In 2023, investors might have to brace for another turbulent year in the financial markets. As China reopens its economy after Covid-19 restrictions, the Ukraine war pushes the global economy towards recession and central banks fight inflation, the first half of 2023 is likely to be fairly choppy. Kavan Choksi points out that the market is, however, expected to end 2023 a bit higher than it began the year.
Kavan Choksi discusses a few Global economic forecasts for 2023
According to economists, the US Federal Reserve shall slow down its interest rate hikes in 2023 as the outlook of the United States economy sours. Inflation in the country dropped back from its peak last summer, and a series of Fed rate hikes in 2022 has been helpful in cooling down the housing market. It is believed that a span of sub-trend growth is inevitable. The recession risks, however, are high as the lagged implications of tighter monetary policy work their way through the economy. Moreover, the fact that the three big economies – the US, EU and China – are all slowing down simultaneously- would have a huge impact on the market. While the decision of China to relax its Covid-19 restrictions may ease global supply chain tensions, it can also lead to higher demand for energy and commodities, adding to inflation pressures.
As two consecutive falls are “very rare”, the US stock market is likely to make gains during 2023 according to certain experts. In certain ways, stock markets are all about whether the things are getting better or are things getting worse, and 2023 is expected to be a bit better than 2022. Even if there are not many big gains as such, this year can be somewhat positive. Major stock markets may plunge 25% from levels somewhat above the current rates if the US recession hits, but then recovery is also expected by year-end 2023, assuming the recession lasts just a few quarters. There are strategists who think that a recession is likely in 2023 and equity markets might struggle, but they also remain hopeful a global economic recovery would be on the horizon by year-end.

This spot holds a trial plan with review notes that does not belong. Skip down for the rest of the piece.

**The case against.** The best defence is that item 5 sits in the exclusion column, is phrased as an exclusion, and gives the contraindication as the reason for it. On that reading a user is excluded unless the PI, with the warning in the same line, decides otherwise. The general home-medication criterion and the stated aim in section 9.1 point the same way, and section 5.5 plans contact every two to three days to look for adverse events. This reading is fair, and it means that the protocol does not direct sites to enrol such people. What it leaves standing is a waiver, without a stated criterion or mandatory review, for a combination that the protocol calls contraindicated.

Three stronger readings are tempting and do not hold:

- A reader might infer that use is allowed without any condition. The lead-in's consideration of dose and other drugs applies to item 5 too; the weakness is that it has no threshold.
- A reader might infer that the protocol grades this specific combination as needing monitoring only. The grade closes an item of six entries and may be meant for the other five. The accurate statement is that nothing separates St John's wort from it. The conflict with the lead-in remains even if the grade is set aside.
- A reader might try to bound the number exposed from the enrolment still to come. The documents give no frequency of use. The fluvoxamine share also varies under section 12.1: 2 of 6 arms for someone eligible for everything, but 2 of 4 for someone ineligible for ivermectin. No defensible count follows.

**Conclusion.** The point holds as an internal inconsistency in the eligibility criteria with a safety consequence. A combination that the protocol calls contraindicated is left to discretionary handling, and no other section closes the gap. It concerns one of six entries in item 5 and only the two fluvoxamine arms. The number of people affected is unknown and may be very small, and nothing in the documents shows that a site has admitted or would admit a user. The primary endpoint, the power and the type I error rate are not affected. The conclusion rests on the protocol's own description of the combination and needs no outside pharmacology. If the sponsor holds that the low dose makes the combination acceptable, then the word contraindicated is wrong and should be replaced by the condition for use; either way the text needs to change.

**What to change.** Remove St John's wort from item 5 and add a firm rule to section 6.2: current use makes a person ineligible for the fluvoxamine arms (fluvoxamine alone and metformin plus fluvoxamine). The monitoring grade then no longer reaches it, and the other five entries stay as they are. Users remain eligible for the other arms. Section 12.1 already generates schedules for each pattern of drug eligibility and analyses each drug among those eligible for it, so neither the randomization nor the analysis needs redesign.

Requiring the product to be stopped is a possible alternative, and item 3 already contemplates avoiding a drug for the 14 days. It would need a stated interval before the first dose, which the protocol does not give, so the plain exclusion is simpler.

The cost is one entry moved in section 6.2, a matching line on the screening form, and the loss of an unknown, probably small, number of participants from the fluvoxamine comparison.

A global downturn might prompt central banks to reverse a few of the hefty interest rate rises that were implemented in the last year. It is likely that central banks might ease monetary policy early in the second half of 2023. Moreover, if a recession is the result of the immense monetary tightening, it at least would sow the seeds for a substantial retracement of inflation as a silver lining.
Kavan Choksi points out that while many analysts do predict a global recession for 2023, Asia has a chance of avoiding an outright downturn. This region may benefit from a resurgence of tourism, as Chinese tourists are expected to gradually return to travel. As global economic conditions continue to deteriorate and market conditions tighten, Asia might be less impacted than most. In past socks of the Great Financial Crisis and dotcom bust, Asia bounced back relatively fast, and is expected to do the same in 2023.